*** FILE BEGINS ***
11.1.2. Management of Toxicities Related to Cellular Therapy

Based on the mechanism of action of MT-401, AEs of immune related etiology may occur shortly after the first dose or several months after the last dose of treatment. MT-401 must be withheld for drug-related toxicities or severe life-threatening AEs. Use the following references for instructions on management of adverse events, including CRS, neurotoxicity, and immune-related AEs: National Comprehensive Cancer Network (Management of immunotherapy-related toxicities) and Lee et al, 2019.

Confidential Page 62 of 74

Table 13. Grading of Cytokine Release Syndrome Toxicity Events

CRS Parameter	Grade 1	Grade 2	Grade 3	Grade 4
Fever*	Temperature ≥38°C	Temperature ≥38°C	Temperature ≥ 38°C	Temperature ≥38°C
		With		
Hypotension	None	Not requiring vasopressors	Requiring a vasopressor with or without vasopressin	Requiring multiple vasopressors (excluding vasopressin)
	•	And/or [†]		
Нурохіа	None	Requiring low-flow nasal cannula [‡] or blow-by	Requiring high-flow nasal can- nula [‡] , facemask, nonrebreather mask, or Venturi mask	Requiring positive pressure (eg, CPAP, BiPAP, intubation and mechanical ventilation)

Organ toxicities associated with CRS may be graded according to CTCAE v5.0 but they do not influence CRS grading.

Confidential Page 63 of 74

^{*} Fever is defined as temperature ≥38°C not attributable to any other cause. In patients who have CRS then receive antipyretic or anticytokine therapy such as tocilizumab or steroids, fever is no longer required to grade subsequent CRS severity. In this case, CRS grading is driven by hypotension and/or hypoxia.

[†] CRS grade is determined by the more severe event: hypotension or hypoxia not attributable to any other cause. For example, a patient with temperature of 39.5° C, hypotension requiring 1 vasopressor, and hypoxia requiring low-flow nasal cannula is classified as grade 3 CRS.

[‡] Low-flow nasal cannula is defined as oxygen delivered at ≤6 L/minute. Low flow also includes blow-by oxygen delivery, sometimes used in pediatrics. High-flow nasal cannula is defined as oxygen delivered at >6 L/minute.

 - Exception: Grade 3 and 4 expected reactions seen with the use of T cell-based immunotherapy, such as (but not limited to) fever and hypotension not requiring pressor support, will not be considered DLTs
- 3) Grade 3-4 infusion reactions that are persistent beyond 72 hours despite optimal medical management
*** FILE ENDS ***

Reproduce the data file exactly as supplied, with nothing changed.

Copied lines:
11.1.2. Management of Toxicities Related to Cellular Therapy

Based on the mechanism of action of MT-401, AEs of immune related etiology may occur shortly after the first dose or several months after the last dose of treatment. MT-401 must be withheld for drug-related toxicities or severe life-threatening AEs. Use the following references for instructions on management of adverse events, including CRS, neurotoxicity, and immune-related AEs: National Comprehensive Cancer Network (Management of immunotherapy-related toxicities) and Lee et al, 2019.

Confidential Page 62 of 74

Table 13. Grading of Cytokine Release Syndrome Toxicity Events

CRS Parameter	Grade 1	Grade 2	Grade 3	Grade 4
Fever*	Temperature ≥38°C	Temperature ≥38°C	Temperature ≥ 38°C	Temperature ≥38°C
		With		
Hypotension	None	Not requiring vasopressors	Requiring a vasopressor with or without vasopressin	Requiring multiple vasopressors (excluding vasopressin)
	•	And/or [†]		
Нурохіа	None	Requiring low-flow nasal cannula [‡] or blow-by	Requiring high-flow nasal can- nula [‡] , facemask, nonrebreather mask, or Venturi mask	Requiring positive pressure (eg, CPAP, BiPAP, intubation and mechanical ventilation)

Organ toxicities associated with CRS may be graded according to CTCAE v5.0 but they do not influence CRS grading.

Confidential Page 63 of 74

^{*} Fever is defined as temperature ≥38°C not attributable to any other cause. In patients who have CRS then receive antipyretic or anticytokine therapy such as tocilizumab or steroids, fever is no longer required to grade subsequent CRS severity. In this case, CRS grading is driven by hypotension and/or hypoxia.

[†] CRS grade is determined by the more severe event: hypotension or hypoxia not attributable to any other cause. For example, a patient with temperature of 39.5° C, hypotension requiring 1 vasopressor, and hypoxia requiring low-flow nasal cannula is classified as grade 3 CRS.

[‡] Low-flow nasal cannula is defined as oxygen delivered at ≤6 L/minute. Low flow also includes blow-by oxygen delivery, sometimes used in pediatrics. High-flow nasal cannula is defined as oxygen delivered at >6 L/minute.

 - Exception: Grade 3 and 4 expected reactions seen with the use of T cell-based immunotherapy, such as (but not limited to) fever and hypotension not requiring pressor support, will not be considered DLTs
- 3) Grade 3-4 infusion reactions that are persistent beyond 72 hours despite optimal medical management